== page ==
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Mechanics and Meaning in Architecture

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Overview

An exploration of technology's role in architecture and, in turn, humanity's understanding of nature.

In Mechanics and Meaning in Architecture, Lance LaVine shows that in architecture, as practiced and taught today, the technological aspect of the profession-how weight is distributed, how heat flow is regulated, and how light is permitted to enter-has been ceded to engineers and other technical specialists. And in doing so, he argues, architects have lost sight of one of architecture's most important purposes, that of providing a literal and figurative window onto the world.

As a technology of habitation, architecture should provide people with both a practical and a metaphorical understanding of their relationship with nature. For LaVine, this knowledge emanates from a sensual understanding of the natural world as a "felt force." At its most basic level, architecture demands an understanding of and response to the natural forces of gravity, climate, and sunlight. At the center of Mechanics and Meaning in Architecture are case studies of four very different houses: a Finnish log farmhouse from the nineteenth century; Charles Moore's house in Arinda, California; Tadao Anmdo's Wall house in Japan; and Le Corbusier's Villa Savoye near Paris. Through his imaginative readings of structures, LaVine highlights how the architects involved have used the oldest and most fundamental architectural technologies-walls, floors, ceilings, columns, beams, and windows-in ways that offer creative responses to the natural world and humanity's place in it.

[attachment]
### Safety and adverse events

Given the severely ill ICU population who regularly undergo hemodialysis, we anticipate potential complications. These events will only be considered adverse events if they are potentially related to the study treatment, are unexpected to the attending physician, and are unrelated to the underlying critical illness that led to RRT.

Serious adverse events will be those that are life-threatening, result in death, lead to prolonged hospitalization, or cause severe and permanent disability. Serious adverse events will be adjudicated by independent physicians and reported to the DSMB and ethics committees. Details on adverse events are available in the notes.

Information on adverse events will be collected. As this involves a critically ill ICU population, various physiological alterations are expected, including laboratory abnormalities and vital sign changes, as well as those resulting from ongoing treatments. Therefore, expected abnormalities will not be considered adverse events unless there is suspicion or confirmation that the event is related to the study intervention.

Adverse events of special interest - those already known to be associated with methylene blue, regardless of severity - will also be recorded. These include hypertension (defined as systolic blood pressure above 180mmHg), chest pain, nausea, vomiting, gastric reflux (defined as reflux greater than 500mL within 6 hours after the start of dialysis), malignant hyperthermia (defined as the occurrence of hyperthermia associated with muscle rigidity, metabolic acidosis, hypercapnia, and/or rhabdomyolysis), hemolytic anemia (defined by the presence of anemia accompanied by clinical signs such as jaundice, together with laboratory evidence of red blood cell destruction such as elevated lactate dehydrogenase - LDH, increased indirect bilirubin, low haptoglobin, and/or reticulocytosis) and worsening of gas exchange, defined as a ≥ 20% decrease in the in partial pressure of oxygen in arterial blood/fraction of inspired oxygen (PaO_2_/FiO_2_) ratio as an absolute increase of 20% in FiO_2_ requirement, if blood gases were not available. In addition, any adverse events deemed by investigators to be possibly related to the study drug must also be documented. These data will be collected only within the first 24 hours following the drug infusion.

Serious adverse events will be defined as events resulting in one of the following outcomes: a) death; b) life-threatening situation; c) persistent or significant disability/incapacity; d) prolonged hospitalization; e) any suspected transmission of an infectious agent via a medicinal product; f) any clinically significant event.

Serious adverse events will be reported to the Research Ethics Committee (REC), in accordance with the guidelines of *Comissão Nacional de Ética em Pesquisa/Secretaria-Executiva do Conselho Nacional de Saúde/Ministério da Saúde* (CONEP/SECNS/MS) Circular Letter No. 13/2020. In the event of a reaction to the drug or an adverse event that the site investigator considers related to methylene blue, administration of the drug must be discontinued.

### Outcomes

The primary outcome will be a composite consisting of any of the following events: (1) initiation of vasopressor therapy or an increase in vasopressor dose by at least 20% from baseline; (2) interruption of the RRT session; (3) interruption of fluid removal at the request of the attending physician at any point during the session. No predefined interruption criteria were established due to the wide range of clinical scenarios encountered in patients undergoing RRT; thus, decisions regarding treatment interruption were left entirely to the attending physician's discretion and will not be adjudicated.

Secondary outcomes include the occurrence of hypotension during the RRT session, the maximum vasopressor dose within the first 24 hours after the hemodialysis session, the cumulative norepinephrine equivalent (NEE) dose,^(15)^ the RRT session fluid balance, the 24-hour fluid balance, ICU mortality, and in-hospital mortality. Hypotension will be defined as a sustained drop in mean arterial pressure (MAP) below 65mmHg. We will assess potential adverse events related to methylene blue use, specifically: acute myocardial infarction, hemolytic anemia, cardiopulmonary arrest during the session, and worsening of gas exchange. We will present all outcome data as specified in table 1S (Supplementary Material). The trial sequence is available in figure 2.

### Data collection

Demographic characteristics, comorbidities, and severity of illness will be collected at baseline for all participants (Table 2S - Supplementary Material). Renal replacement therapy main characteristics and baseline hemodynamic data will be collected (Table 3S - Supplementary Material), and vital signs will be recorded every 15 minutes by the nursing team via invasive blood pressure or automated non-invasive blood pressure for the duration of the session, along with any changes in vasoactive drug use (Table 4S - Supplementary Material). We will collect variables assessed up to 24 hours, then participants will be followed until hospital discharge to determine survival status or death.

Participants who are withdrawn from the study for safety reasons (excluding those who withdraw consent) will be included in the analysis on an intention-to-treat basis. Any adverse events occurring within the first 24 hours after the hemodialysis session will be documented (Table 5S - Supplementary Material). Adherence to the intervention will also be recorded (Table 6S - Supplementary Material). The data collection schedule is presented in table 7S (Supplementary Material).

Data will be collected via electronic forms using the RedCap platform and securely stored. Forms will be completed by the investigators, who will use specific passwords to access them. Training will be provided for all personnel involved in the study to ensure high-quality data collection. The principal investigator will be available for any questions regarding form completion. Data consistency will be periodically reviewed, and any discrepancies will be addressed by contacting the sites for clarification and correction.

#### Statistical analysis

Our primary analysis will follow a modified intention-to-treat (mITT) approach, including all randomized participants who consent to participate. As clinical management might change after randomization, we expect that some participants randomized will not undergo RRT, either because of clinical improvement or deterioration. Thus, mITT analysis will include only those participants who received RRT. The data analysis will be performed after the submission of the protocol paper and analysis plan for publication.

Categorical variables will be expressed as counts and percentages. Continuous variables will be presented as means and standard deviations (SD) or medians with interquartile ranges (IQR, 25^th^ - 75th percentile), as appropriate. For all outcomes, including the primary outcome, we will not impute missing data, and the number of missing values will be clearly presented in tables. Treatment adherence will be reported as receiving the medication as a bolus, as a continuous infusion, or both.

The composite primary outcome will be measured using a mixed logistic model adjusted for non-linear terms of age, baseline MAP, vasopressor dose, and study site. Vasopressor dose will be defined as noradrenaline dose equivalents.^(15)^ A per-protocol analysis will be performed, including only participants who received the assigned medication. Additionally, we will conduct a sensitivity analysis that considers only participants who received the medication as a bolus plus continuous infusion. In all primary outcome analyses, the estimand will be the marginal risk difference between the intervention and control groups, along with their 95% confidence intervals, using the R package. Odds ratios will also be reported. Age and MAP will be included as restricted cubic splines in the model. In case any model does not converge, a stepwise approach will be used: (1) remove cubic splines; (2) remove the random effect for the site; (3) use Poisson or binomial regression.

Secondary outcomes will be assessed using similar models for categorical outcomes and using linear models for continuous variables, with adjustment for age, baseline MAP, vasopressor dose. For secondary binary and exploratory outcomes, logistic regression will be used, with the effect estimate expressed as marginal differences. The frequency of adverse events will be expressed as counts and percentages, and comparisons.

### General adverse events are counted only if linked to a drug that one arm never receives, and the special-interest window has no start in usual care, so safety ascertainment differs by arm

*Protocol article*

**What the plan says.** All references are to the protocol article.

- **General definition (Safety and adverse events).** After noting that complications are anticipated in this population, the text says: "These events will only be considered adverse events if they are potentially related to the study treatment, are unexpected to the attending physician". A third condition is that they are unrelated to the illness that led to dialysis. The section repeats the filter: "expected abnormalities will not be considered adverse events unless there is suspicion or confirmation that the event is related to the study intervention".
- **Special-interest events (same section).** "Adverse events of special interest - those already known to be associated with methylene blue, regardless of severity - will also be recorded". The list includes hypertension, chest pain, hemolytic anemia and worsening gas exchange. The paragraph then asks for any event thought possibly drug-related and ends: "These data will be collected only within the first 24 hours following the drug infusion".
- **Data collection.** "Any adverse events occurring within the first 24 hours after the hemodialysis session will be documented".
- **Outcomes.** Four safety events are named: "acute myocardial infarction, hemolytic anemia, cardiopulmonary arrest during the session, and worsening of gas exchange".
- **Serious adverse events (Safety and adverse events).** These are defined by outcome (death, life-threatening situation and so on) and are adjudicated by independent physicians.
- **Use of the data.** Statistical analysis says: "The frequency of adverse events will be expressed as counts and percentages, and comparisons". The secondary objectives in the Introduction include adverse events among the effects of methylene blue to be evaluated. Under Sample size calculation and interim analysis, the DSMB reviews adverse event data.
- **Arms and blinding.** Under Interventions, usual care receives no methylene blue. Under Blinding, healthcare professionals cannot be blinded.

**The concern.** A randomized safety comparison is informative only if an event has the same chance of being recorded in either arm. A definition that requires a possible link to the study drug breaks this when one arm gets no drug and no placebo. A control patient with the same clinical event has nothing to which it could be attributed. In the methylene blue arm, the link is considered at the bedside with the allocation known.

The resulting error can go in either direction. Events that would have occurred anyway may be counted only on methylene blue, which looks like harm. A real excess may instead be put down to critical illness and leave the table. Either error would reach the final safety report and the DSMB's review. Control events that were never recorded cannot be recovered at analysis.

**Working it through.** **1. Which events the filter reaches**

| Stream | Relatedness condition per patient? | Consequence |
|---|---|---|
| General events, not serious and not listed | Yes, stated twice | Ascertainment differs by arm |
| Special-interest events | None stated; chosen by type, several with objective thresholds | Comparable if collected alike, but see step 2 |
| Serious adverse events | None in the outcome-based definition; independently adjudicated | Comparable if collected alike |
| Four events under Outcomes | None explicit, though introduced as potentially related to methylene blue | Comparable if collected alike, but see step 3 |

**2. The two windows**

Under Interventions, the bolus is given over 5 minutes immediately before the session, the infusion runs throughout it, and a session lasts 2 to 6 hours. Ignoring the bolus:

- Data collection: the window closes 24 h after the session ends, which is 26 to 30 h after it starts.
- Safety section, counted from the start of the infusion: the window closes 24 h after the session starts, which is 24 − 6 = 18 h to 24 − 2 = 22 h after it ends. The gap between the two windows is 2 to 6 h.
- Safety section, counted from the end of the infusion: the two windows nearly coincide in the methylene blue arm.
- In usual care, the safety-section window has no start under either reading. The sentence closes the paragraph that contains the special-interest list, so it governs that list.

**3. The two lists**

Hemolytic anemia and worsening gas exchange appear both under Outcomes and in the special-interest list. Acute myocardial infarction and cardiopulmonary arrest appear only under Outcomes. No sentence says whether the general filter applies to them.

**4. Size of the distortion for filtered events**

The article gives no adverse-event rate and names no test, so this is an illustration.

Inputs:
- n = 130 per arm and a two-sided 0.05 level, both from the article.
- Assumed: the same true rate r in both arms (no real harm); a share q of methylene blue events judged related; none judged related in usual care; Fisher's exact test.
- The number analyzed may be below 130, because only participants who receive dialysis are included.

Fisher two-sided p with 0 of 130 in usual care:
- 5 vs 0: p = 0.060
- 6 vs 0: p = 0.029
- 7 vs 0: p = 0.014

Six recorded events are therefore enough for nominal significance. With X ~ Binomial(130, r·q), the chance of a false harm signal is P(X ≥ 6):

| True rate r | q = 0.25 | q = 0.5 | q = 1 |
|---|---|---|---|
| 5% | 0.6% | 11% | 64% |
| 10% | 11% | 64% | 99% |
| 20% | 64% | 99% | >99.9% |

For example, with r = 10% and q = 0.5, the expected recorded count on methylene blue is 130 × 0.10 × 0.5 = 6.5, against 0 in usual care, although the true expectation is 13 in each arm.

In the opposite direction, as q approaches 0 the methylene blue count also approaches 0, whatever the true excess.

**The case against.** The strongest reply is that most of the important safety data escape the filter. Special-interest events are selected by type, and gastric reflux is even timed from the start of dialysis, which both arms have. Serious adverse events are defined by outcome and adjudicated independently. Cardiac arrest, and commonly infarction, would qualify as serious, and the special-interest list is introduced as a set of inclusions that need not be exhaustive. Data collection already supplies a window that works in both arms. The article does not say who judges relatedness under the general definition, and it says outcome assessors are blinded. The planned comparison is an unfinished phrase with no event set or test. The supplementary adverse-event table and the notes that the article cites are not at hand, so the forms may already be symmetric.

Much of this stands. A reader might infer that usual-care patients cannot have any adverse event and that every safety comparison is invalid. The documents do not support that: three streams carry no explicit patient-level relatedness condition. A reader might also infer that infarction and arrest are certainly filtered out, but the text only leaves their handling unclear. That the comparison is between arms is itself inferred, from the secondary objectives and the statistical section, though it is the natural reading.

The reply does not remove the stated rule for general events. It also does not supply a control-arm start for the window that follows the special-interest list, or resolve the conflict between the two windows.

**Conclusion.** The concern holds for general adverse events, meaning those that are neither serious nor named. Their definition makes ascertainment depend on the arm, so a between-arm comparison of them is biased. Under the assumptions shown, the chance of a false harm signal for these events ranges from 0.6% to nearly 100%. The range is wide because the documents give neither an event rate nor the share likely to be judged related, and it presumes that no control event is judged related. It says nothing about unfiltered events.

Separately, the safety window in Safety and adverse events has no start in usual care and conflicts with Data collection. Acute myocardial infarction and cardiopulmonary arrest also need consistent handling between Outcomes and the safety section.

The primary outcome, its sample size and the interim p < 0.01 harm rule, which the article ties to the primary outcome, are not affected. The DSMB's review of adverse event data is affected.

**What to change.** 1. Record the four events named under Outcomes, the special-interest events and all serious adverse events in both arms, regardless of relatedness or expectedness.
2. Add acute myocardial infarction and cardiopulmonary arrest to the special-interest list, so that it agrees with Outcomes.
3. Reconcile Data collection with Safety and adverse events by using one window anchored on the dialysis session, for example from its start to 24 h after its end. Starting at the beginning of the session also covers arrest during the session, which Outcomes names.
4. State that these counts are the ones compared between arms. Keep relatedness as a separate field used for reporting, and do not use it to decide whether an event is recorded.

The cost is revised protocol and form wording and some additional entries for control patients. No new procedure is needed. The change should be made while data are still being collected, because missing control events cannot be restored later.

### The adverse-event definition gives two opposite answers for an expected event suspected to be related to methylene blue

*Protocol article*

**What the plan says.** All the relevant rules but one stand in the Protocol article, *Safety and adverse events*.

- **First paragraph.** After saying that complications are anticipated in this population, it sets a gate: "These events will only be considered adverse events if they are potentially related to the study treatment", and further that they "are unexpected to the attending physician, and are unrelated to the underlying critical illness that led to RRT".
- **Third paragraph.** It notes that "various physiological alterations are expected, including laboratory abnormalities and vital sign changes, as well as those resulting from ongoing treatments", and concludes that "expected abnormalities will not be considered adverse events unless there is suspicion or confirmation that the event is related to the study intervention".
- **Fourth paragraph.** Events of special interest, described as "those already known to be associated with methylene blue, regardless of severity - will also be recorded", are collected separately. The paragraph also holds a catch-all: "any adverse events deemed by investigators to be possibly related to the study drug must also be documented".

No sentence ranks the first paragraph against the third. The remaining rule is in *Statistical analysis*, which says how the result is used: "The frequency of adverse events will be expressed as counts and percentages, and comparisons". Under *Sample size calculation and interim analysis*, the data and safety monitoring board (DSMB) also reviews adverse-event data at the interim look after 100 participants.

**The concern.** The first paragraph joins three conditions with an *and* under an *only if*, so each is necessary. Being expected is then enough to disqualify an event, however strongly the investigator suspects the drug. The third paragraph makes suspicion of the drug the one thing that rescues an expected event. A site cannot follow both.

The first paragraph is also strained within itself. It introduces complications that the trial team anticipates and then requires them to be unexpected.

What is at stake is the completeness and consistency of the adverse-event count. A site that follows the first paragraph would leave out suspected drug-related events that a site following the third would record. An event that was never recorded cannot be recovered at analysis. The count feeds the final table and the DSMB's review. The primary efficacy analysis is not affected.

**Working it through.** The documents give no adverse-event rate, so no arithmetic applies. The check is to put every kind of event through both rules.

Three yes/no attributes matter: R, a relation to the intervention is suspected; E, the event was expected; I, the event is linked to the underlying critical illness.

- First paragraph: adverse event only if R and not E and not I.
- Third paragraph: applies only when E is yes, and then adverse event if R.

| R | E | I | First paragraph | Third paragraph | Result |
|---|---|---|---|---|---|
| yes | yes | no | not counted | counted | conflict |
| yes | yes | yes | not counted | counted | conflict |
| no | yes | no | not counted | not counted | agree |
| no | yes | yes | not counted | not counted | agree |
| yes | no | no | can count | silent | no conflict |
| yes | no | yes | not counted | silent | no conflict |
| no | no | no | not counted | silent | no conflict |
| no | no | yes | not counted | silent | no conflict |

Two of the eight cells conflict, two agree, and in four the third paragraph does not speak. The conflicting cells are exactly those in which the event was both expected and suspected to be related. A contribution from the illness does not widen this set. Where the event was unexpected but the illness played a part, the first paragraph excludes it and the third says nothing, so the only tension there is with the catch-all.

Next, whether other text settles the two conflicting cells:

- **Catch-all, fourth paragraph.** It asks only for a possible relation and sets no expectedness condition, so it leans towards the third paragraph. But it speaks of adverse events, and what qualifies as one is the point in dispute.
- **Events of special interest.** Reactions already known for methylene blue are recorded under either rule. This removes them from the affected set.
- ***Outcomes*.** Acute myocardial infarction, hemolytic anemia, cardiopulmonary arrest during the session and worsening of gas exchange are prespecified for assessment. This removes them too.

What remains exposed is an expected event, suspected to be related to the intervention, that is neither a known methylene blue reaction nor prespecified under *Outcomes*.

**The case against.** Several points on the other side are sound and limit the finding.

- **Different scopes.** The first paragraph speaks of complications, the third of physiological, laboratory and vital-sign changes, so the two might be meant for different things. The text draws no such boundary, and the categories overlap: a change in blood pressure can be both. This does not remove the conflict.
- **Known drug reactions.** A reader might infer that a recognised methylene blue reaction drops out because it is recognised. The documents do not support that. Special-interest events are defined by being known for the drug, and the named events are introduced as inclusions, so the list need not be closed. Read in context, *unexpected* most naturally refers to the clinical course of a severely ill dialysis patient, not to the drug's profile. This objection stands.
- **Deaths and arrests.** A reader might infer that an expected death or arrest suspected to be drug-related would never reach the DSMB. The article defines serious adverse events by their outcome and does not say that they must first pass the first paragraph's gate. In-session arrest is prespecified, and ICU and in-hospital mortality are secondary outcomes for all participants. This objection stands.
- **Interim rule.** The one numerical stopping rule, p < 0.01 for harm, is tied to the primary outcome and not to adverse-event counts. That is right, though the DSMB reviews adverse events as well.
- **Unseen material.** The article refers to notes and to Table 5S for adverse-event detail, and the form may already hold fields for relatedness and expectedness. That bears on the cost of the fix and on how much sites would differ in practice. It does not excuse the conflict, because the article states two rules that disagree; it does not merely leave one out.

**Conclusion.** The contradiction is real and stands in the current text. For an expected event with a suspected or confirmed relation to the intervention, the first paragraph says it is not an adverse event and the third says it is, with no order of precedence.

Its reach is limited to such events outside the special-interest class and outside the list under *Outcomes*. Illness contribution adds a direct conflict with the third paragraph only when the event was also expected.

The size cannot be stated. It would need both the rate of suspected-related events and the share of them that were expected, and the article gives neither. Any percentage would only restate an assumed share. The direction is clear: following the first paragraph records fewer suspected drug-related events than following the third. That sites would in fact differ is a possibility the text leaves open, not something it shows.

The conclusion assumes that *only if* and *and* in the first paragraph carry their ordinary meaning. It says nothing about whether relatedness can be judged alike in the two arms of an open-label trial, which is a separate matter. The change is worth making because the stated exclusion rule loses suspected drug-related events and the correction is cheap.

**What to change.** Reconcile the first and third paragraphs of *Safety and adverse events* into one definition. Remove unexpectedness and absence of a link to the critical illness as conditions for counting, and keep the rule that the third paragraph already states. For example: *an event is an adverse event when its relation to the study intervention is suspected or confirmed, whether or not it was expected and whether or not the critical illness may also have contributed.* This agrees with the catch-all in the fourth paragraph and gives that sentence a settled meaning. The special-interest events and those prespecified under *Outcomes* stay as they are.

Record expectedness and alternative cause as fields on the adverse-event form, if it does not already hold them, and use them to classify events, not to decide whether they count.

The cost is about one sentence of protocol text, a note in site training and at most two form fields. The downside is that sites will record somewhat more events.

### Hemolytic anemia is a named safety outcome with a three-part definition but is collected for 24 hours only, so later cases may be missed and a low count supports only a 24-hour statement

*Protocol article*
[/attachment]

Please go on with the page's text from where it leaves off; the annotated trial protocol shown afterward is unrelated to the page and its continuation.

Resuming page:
Clearly, architects are comfortable with the practical and aesthetic components of their profession. With this book, Lance LaVine encourages them also to understand what makes their use of technology unique and essential, and to reclaim the natural world for meaningful interpretation in their design of buildings.

Lance LaVine is professor of architecture and landscape architecture at the University of Minnesota.

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Product Details

  • ISBN-13: 9780816634767
  • Publisher: University of Minnesota Press
  • Publication date: 3/15/2001
  • Edition description: 1
  • Pages: 207
  • Product dimensions: 6.10 (w) x 9.00 (h) x 0.70 (d)

Table of Contents

Preface
Introduction: The General Problem
Pt. I The Reconciliation of Mechanics and Meaning in Architectural Thought
1 A Technology of Habitation 3
2 Architecture's Loss of a Distinct Technological Voice 17
3 Mending the Rift: Twentieth-Century Attempts to Reconcile Mechanics and Meaning 40
4 The Map and the Territory 63
Pt. II Mechanics and Meaning in Four Houses
5 Finnish Log Farmhouse 89
6 Charles Moore House at Orinda 114
7 Wall House 135
8 Villa Savoye 155
Conclusion: Metaphorical Technology 178
Select Bibliography 197
Index 201
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